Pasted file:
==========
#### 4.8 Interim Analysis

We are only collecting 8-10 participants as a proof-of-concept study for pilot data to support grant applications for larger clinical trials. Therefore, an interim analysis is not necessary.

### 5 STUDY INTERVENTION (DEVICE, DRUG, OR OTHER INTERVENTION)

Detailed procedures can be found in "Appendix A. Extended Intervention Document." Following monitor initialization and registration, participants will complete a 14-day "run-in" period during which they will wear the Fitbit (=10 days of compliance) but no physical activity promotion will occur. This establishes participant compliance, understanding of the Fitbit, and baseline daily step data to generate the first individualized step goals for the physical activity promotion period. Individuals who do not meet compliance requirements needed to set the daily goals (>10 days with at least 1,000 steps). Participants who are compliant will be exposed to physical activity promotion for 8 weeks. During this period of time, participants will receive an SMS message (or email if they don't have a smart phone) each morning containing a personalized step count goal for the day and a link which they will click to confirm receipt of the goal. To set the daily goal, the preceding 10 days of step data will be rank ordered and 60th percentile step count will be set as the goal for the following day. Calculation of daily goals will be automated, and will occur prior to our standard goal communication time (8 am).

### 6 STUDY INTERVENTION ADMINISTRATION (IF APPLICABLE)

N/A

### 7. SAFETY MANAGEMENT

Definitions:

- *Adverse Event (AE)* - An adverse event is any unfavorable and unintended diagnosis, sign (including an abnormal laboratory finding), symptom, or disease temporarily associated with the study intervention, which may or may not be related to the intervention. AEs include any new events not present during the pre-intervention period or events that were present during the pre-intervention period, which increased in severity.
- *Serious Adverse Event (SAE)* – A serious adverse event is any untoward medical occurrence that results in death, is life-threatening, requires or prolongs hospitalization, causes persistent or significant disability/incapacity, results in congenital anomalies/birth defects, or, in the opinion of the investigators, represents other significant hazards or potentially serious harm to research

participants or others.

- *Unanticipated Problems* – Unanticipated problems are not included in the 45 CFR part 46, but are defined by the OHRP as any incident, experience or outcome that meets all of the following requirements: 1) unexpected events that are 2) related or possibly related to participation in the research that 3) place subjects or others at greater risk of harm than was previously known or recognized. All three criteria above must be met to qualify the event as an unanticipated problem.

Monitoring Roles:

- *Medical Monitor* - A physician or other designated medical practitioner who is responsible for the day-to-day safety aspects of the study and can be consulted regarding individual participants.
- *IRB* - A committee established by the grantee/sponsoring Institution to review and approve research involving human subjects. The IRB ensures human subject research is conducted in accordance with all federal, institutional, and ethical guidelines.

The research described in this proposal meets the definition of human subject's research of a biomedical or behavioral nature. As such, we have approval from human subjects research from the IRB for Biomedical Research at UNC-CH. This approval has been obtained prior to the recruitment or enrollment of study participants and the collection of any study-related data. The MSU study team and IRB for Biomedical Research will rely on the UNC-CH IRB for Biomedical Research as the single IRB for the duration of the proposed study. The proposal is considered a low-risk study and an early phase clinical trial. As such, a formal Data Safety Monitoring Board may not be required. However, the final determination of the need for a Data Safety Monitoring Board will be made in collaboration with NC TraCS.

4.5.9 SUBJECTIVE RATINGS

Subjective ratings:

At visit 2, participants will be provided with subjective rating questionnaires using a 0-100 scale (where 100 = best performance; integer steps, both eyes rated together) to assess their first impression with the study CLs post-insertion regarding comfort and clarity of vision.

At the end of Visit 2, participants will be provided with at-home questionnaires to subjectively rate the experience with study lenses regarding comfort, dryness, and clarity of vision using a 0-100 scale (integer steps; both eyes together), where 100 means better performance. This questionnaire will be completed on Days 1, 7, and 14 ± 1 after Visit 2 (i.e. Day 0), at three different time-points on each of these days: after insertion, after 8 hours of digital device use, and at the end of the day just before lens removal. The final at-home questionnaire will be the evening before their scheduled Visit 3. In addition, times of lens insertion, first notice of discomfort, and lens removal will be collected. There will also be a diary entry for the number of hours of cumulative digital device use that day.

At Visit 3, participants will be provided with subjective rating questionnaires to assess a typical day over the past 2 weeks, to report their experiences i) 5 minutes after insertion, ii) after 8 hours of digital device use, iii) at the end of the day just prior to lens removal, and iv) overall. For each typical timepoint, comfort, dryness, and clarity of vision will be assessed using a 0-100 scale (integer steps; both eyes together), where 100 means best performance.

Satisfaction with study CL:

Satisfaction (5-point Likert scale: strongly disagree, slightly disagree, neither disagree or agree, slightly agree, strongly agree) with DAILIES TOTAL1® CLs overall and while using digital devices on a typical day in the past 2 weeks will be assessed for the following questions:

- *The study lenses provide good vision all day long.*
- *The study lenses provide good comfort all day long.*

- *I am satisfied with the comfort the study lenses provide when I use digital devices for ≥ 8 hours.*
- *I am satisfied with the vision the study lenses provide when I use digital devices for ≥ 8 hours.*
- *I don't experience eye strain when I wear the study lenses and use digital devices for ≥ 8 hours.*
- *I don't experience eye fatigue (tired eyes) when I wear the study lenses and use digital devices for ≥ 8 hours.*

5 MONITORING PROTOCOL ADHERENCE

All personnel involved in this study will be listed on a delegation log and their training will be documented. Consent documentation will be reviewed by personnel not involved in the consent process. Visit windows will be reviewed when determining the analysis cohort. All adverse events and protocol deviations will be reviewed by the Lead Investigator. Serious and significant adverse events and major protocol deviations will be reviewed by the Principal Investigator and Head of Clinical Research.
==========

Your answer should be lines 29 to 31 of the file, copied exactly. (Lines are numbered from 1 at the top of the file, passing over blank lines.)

- *I don't experience eye fatigue (tired eyes) when I wear the study lenses and use digital devices for ≥ 8 hours.*

5 MONITORING PROTOCOL ADHERENCE

All personnel involved in this study will be listed on a delegation log and their training will be documented. Consent documentation will be reviewed by personnel not involved in the consent process. Visit windows will be reviewed when determining the analysis cohort. All adverse events and protocol deviations will be reviewed by the Lead Investigator. Serious and significant adverse events and major protocol deviations will be reviewed by the Principal Investigator and Head of Clinical Research.